Holz border crossing

D-NL Border crossing Neustrasse-Holzstraat before the First World War. The border stone is visible on the right (Kerkrade Municipal Archives)

After the abbots of Rolduc had built the new street to Aachen, a group of houses quickly rose at the important intersection towards the church village of Kerkrade.
To distinguish it from the neighbouring small hamlet of Strass, the new group of houses was named Neustrass, later Holz.
This is the origin of the name ‘Neustrasse’.
Thanks to its location directly alongside the border and the good connections with Herzogenrath, Strass, and Kerkrade, it became a centre of exchange between the Dutch and Germans.
As a result, this border crossing became important for customs officers, although the actual customs office for this area was located further towards Herzogenrath.
The unusual situation of a 2-km state border along the Nieuwstraat resulted in special circumstances and rules.
Depending on the political situation, crossing the border at Holz fluctuated between being either extremely easy or completely impossible when the border was hermetically sealed and could not be crossed in any way.
For a long time, one unusual situation was that you could get off the Dutch tram at the Holz border crossing terminus, then get on the German tram on the other side of Neustrasse and head towards Herzogenrath or Aachen.These days, the Knot of Brotherhood sculpture and the Theo Kutsch Roundabout make this location the ideal place to highlight the close connection of both sides of the border, and remind people how it was a pioneer in the dismantling of boundaries.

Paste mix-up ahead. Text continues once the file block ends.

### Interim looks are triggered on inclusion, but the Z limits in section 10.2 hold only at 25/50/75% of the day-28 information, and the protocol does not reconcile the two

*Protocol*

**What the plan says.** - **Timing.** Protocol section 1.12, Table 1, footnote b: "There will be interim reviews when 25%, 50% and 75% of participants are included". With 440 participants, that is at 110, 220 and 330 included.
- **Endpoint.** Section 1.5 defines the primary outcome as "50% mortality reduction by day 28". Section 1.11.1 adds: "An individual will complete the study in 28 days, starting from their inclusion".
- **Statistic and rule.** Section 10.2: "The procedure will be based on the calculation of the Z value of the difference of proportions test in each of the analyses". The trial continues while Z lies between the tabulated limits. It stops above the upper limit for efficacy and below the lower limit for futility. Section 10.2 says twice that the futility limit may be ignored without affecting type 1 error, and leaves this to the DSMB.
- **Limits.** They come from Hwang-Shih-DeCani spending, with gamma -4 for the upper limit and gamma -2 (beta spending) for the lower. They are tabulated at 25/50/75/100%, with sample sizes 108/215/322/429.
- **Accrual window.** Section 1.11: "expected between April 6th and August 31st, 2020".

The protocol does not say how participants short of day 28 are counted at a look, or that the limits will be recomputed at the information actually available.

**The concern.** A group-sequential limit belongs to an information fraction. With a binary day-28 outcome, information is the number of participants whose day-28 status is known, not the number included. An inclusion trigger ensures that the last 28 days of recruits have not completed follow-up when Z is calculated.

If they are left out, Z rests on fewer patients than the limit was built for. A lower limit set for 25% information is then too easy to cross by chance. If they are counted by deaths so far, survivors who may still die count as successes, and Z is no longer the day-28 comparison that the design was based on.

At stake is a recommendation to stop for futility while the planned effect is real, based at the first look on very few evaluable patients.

It’s a miniature representation of the connecting links of a united Europe!

Peter Dinninghoff

D-NL border crossing Neustraße-Holzstraat before the First World War (Gemeentearchief Kerkrade)

The border was open, only the boundary stone in the middle marked the border that had been drawn almost a century before.

End of the tram line at Holzstraat (Gemeentearchief Kerkrade)

Border fence at the corner of Holzstraat/Neustraße (Gemeentearchief Kerkrade)

The situation after World War II: Now the tramway was hermetically sealed off. The people of Kerkrad no longer had the possibility to change to the tram to Aachen/Herzogenrath. tram to Aachen/Herzogenrath at the Holz border crossing.

Corner of Holzstraat/Neustraße. On the other side of the border the German tram (line 16).

D-NL border crossing Neustraße-Holzstraat late 50s/early 60s (Gemeentearchief Kerkrade)

After the Second World War, the border at Holzstraat remained closed until the Wall was removed in 1995. An old border building can still be seen to the right of the fence. which is later demolished on the German side when Neustrasse is extended.

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